Why you Need Web Personalization & Search
Have you ever shopped online? Your answer may range anywhere from “sometimes” to “daily.” It’s a part of our reality as consumers in 2017. But how do certain sites keep us coming back as return customers? You’ve probably signed up for more online retail accounts than you can remember, but it’s likely that you only frequent a few of them. The most successful ecommerce websites offer great user experiences that are primarily driven by two key features: content/product personalization and powerful search capability.
Amazon, Apple, Facebook, Google Have Changed Our Expectations
Did you know that the top four non-game app downloads (WhatsApp, Facebook, Messenger, and Instagram) in Q1 of 2017 are all owned by Facebook? It’s tough to deny that user experience expectations are being influenced by the Mark Zuckerberg Empire.
In addition, 43 percent of US online retail sales go through Amazon. That absurd number is not only due to the fact that you can get whatever you want, at any time, through Amazon; it also has a lot to do with how quickly you can find exactly what you are looking for.
It starts with Search
Forty-three percent of visitors navigate immediately to the search box on a website. Not only that, searchers are 2-3 times more likely to convert compared to non-searchers. So, say I want to buy some Bluetooth Headphones on Amazon. Like almost half of consumers, I go straight to the search box.
Before I even finish typing, I’m already getting help. Autocomplete gets me where I want to go quickly and even offers some additional suggestions that I may be interested in, too! However, powerful search does not end there. Filtering by facets moves me even faster through the cart path.
This kind of experience is what your website visitors expect and demand. This lesson does not only apply to online retailers, either! In our work with membership-based association clients, we have diagnosed a major issue that most run into:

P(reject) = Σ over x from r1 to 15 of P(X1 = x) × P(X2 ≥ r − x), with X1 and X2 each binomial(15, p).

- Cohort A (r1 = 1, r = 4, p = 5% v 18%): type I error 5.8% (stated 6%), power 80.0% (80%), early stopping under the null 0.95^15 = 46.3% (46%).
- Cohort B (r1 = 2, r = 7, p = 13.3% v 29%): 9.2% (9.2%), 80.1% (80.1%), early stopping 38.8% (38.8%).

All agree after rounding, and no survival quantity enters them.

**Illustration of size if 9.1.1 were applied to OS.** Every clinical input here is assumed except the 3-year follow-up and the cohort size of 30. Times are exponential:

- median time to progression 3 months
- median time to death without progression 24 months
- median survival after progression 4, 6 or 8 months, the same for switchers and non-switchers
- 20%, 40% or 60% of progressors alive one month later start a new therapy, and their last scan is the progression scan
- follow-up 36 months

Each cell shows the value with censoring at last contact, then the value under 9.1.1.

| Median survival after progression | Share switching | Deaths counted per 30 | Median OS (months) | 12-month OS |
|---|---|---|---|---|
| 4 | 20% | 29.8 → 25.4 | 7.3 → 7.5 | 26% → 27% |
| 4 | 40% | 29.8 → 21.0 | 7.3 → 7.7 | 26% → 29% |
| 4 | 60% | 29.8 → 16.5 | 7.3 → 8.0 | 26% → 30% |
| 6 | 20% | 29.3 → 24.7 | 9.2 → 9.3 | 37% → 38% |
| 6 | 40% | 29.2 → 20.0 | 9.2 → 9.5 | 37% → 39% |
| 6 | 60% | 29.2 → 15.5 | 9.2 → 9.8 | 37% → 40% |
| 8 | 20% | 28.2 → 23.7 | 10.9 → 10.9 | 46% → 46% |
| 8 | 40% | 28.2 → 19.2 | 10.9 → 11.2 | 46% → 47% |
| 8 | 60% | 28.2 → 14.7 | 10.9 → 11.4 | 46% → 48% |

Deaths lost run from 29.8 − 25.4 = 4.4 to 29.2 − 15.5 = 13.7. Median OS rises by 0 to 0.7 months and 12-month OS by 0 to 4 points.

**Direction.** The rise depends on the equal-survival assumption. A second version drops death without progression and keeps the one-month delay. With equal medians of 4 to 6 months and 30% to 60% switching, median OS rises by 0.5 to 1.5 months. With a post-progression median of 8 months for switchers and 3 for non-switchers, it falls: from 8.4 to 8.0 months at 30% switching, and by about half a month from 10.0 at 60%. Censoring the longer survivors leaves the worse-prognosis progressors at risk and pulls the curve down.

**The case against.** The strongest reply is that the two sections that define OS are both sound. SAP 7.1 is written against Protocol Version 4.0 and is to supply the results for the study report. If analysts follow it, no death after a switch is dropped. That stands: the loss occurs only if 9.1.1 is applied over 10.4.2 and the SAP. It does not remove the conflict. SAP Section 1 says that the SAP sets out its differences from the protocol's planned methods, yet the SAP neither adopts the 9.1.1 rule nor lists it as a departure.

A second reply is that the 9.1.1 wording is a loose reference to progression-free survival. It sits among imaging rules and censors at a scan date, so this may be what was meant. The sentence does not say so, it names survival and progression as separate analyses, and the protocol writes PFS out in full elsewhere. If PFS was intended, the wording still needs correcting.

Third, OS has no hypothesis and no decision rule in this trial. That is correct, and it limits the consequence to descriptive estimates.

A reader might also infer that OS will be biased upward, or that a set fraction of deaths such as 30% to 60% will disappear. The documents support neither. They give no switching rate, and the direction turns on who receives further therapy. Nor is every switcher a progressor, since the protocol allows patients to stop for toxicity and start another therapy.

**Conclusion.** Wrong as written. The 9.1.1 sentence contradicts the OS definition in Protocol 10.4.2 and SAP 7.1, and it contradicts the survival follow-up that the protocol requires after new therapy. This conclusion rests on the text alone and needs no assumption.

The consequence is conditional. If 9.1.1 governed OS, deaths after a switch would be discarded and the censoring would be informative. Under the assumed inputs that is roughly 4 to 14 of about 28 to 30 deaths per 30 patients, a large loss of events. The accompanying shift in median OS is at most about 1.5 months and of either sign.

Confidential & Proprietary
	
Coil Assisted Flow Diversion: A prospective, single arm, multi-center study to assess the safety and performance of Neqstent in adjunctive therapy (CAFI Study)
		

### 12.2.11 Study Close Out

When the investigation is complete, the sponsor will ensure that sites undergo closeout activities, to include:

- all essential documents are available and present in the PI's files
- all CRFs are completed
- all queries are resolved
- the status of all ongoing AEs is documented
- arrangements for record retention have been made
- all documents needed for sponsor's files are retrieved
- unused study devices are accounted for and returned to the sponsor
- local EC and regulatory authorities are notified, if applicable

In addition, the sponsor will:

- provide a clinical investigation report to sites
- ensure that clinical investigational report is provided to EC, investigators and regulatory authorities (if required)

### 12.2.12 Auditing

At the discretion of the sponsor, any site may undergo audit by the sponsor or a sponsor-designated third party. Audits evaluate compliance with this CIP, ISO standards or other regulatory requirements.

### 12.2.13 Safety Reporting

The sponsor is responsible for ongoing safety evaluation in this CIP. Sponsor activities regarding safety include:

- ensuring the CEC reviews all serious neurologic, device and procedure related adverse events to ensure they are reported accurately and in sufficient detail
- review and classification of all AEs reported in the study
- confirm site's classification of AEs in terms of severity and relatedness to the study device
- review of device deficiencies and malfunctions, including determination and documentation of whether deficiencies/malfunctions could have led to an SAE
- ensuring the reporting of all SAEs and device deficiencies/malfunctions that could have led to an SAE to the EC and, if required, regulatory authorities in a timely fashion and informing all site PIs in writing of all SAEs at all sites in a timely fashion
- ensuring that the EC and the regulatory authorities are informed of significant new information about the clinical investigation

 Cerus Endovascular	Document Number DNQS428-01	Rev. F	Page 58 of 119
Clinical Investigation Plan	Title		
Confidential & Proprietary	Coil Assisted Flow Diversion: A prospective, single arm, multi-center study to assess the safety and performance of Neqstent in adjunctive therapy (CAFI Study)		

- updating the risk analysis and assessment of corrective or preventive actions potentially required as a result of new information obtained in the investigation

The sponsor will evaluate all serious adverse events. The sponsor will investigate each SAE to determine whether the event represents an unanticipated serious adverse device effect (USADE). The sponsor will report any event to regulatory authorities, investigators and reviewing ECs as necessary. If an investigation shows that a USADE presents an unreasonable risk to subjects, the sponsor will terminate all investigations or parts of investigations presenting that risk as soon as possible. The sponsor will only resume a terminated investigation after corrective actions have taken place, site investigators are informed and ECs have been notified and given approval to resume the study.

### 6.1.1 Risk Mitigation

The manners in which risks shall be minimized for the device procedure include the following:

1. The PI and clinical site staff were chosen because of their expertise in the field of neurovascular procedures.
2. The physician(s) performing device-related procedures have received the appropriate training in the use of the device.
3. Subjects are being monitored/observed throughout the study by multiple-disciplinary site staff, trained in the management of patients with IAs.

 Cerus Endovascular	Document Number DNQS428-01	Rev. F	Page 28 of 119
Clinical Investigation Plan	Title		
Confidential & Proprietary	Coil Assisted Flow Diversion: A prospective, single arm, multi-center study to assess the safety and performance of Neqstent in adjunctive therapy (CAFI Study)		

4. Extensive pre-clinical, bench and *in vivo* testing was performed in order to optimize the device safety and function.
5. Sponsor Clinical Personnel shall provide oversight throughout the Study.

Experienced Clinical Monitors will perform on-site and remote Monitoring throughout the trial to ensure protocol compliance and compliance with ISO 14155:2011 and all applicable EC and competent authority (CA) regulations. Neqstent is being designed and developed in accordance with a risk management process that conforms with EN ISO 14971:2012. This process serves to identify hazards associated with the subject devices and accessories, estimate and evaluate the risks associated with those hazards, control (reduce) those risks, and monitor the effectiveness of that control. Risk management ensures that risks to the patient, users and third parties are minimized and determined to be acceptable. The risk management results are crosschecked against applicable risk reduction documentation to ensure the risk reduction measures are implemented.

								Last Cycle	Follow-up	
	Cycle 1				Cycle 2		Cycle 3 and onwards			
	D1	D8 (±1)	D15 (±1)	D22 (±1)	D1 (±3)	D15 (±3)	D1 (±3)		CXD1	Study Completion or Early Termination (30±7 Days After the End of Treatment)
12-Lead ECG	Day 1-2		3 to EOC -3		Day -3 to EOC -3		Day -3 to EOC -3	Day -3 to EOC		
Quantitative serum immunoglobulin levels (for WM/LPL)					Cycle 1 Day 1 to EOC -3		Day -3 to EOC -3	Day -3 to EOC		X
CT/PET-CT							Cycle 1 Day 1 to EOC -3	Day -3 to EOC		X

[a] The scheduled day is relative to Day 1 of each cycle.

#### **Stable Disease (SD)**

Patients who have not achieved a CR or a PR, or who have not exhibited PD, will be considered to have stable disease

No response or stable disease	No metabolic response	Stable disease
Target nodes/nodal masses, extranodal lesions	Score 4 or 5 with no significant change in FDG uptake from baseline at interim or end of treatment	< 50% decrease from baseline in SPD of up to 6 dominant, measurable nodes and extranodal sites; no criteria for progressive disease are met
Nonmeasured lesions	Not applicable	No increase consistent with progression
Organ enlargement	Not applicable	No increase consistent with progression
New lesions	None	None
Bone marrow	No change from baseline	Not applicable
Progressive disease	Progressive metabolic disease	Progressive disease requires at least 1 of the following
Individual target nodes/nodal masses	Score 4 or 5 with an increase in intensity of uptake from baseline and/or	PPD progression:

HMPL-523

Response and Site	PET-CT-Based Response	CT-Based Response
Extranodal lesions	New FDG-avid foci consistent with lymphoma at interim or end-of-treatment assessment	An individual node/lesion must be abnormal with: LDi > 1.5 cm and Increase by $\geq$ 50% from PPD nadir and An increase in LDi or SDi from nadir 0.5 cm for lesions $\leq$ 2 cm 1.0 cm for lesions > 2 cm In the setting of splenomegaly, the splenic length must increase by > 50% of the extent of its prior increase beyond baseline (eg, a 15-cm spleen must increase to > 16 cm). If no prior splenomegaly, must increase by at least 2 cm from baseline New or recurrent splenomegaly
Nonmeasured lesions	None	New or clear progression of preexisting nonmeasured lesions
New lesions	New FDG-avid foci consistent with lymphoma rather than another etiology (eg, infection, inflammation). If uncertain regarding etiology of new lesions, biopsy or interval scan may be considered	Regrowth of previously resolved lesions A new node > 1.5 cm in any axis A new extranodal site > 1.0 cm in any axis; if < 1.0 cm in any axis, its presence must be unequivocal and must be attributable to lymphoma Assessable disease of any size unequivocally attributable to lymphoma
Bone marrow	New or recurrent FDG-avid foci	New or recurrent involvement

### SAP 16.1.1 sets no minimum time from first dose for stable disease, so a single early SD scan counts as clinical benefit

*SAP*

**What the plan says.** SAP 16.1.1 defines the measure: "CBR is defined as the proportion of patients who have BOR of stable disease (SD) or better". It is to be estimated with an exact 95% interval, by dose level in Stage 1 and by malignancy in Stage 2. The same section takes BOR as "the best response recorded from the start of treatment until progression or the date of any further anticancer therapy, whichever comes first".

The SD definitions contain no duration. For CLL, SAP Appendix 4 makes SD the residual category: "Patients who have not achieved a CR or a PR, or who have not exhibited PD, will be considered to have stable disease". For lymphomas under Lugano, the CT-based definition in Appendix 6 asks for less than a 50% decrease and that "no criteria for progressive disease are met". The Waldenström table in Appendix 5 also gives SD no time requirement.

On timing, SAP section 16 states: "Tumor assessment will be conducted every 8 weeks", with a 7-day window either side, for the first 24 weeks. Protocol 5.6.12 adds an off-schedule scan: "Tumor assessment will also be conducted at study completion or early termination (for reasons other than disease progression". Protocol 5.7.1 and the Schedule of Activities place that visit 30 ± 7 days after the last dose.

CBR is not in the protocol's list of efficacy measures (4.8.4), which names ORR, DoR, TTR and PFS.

“If a member goes to the website, can’t find anything, can’t find policy—they are not going to want to be a part of the organization because it’s not part of their reality.”
Users need to find the information that they are looking for with very little effort. You do not get multiple chances to impress your users, so you have to get it right the first time and it starts by employing powerful search capabilities.
Next Step: Personalization
Once you have return visitors, the next step is continuing to provide relevant content or products. In some cases, this could be through personalization on your site or it could be through email marketing.
74 percent of consumers get frustrated when website content appears that has nothing to do with their interests.
A major gripe of mine is seeing an email subject line from an online clothing retailer that says something to this effect: “Come browse our 40% sale!” and then once I click in the sale is only on women’s clothes. This company knows who I am and knows that I have only purchased men’s clothing from them. So why am I getting this email? This is a great way to decrease brand loyalty and get me to ignore your emails in the future.
Only 29 percent of professional organizations ever personalize communications by age.
With the technology available to us, we can control who sees what content, and when. Starting small is usually the best idea. With a little effort, we can personalize content based on age or location (e.g. if I live in California, I don’t care about a local event that’s happening in Washington, D.C.). You must provide users with relevant, substantial, and contextual messages.
Conclusion: Powerful Search AND Personalization
It should come as no surprise to you that the leaders in ecommerce are leveraging their search and personalization capabilities better than anyone else. Companies like Amazon, Facebook, and Google are providing tailor-made experiences for each and every customer. And you can do it too! Take the first step toward upping your digital game by joining our webinar on personalization and search, and unlock your website’s conversion potential.
Since joining Adage in January of 2012, Jake Toohey has worked with association, ecommerce, and manufacturing clients to help them realize and reach their digital goals. Through consulting and strategizing, Jake focuses on clients immediate and long-term needs to help develop solutions from marketing websites to full-scale digital transformations.